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Budget Cuts Expand to Vietnamese School

3 December 2008 One Comment

By Adelaide Chen

Financial setbacks and anticipated cuts in public education have impacted at least one community program in Oakland.  A volunteer-run Vietnamese language school has raised tuition and decreased teacher stipends in order to pay $7000 to $8000 in janitorial fees for the first time.

This school year has been a financial headache for executive director Ky Vo and his team of volunteers.  For the past decade, the Huong Viet Community Center has held classes at Roosevelt Middle School in the San Antonio neighborhood, drawing about 80 kids from the East Bay.

Faced with the possibility of being unable to afford the school facilities, Huong Viet raised tuition to $250 per student for 33 Saturday sessions.

In addition, the teachers agreed to decrease their stipends, said Vietnamese instructor Chanh Tran, 31, who also teaches math at a local high school during the week.

“We’re kind of worried about whether we’re able to run the school anymore. If we don’t have a budget, we aren’t able to rent a facility,” she said.

The teachers agreed to take home $30 for each three-hour class, rather than $40.  One board member referred to the stipends as “gas money” because half of the eight teachers drive from Richmond, Hayward, and Berkeley.

“I’m impressed with the teachers.  They’re very dedicated,” said Ky Vo, executive director of Huong Viet.  “Some donate (their stipends) back to us.”

As the head of Huong Viet, Vo himself does not receive a stipend.  Nor did he attend Vietnamese school as a kid growing up in Oakland.  Now he seems content giving up his Saturday mornings so that other kids can have the opportunity.

Parents started the school two decades ago so kids could learn Vietnamese in an organized way, he said.  Although some churches and temples offer Vietnamese language classes, Huong Viet is the only non-denominational school in the East Bay.  Increasing numbers of second-generation Vietnamese mean student numbers are growing—the kindergarten class doubled this year.

The East Bay Asian Youth Center (EBAYC), whose staff runs Saturday morning detention and an after-school program, has always extended the use of Roosevelt Middle School to Vietnamese classes for the past decade, said Gianna Tran, executive director.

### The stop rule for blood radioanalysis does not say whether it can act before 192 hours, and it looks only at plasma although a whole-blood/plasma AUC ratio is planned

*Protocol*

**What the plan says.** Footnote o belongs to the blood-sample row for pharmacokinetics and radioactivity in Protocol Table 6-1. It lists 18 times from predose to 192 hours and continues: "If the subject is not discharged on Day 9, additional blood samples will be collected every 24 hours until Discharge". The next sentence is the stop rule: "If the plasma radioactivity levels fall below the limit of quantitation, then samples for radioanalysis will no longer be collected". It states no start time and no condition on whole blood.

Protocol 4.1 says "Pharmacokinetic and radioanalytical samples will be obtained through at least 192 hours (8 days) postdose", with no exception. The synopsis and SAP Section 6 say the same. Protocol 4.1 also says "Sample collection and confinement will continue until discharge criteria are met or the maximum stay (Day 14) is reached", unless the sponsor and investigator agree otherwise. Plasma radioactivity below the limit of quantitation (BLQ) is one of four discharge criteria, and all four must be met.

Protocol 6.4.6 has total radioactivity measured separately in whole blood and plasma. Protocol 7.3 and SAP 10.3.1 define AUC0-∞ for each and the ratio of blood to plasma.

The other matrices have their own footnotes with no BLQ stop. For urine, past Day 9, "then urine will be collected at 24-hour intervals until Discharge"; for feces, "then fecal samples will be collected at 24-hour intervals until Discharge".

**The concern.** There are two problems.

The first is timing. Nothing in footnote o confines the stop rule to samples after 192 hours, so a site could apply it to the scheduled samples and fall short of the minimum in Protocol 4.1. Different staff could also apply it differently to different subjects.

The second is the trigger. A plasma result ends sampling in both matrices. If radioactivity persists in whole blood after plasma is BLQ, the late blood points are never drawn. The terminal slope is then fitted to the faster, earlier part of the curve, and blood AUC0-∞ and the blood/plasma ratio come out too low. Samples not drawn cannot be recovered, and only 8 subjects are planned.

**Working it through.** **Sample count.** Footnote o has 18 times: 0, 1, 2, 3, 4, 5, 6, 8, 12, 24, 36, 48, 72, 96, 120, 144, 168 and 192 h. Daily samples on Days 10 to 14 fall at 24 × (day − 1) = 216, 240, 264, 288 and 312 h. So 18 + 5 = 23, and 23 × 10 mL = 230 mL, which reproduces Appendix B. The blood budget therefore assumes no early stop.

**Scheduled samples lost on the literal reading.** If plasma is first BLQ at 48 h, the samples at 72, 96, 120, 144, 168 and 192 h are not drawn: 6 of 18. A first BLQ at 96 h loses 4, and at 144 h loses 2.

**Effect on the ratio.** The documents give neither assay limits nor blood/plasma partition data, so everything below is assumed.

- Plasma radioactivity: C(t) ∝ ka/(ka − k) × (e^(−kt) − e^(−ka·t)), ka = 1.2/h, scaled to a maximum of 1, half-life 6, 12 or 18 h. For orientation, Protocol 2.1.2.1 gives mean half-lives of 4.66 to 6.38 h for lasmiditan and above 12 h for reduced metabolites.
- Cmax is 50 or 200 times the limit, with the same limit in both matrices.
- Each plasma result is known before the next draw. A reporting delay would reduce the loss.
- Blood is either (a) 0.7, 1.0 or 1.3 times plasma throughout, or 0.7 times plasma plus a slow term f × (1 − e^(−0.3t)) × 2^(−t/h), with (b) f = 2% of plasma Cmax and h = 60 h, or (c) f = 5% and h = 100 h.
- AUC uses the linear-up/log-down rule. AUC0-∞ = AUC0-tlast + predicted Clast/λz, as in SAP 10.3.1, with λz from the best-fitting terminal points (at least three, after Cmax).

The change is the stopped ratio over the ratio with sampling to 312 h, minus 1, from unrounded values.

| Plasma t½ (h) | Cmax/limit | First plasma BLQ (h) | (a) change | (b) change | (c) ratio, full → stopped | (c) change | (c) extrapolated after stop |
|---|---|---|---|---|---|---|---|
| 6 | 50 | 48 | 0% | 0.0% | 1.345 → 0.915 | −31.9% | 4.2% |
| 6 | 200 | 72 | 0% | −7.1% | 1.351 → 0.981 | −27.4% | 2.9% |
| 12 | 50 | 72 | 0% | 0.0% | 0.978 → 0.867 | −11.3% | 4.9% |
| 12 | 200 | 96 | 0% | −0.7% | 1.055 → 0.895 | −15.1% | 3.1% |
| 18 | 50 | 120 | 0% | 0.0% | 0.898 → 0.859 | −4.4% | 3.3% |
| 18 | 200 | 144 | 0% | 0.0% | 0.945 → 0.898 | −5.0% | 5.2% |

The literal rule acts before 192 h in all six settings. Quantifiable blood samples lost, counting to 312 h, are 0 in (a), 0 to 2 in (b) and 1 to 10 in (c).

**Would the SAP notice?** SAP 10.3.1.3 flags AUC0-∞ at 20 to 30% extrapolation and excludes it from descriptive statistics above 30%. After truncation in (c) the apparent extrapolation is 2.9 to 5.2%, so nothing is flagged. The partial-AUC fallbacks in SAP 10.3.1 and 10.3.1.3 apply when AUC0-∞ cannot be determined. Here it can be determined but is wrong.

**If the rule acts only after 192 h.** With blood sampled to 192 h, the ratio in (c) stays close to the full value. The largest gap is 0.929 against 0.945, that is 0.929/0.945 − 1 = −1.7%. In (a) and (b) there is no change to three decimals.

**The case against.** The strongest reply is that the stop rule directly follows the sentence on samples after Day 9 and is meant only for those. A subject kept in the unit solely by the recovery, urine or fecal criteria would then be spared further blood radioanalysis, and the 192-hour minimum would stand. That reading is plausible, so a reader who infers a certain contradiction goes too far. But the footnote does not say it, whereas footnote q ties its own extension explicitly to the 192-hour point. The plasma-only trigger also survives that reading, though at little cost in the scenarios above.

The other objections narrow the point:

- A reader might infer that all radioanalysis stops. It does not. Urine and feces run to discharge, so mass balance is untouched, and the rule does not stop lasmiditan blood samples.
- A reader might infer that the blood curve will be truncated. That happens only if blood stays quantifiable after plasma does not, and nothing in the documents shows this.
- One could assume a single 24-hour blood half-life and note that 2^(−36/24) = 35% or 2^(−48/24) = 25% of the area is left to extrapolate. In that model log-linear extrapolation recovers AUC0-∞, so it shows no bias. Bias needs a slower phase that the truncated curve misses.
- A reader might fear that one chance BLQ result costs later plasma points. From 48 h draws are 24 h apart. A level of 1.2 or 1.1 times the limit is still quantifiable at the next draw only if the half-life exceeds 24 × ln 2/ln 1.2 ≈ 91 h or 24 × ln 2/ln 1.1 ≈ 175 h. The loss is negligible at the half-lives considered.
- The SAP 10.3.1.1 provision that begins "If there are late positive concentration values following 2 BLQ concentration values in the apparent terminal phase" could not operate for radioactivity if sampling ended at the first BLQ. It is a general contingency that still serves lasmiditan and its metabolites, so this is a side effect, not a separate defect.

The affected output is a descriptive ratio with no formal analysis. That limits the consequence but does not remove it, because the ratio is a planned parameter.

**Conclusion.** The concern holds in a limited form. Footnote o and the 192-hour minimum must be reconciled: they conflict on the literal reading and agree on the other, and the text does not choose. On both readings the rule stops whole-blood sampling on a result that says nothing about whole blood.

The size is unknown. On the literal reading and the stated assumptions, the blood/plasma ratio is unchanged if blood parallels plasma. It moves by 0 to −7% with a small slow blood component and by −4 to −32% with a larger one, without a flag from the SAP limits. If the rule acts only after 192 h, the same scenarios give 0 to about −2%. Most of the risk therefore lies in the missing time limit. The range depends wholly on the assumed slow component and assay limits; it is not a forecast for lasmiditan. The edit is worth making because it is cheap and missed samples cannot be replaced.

But last December, Tran received an invoice for janitorial overtime.  Her organization paid for it and notified Huong Viet to take over the costs starting in the 2008-2009 school year, she said.

“We’re all bleeding the same way,” said Tran. “No one should suspect they’re immune to (budget cuts).”

“In the past, I’ve had extra money to pay custodians to open the school on weekends,” said Theresa Clincy, principal of Roosevelt Middle School.

But in order to balance her school’s budget, her first priority was to maintain staffing levels.  She said she anticipated additional cuts in the state’s education budget this year.

Huong Viet has never paid for the use of as many as eight classrooms.  But they don’t charge parents for the summer activity sessions either.

The East Bay Chinese School spends more than $10,000 to pay teacher stipends and lease Westlake Middle School in Oakland’s Grand Lake neighborhood, said Principal Ming Wu.  But the student fees offset the costs.  Parents contribute over $300 per student for 32 sessions, a $25 one-time new student fee, and an $80 deposit per family.

Unlike Huong Viet, the Chinese language school is experiencing rapid growth because students of other races are learning Mandarin, said Wu.  About 400 students, including ones from black and white families, use about 30 classrooms, including the auditorium, on Saturdays.

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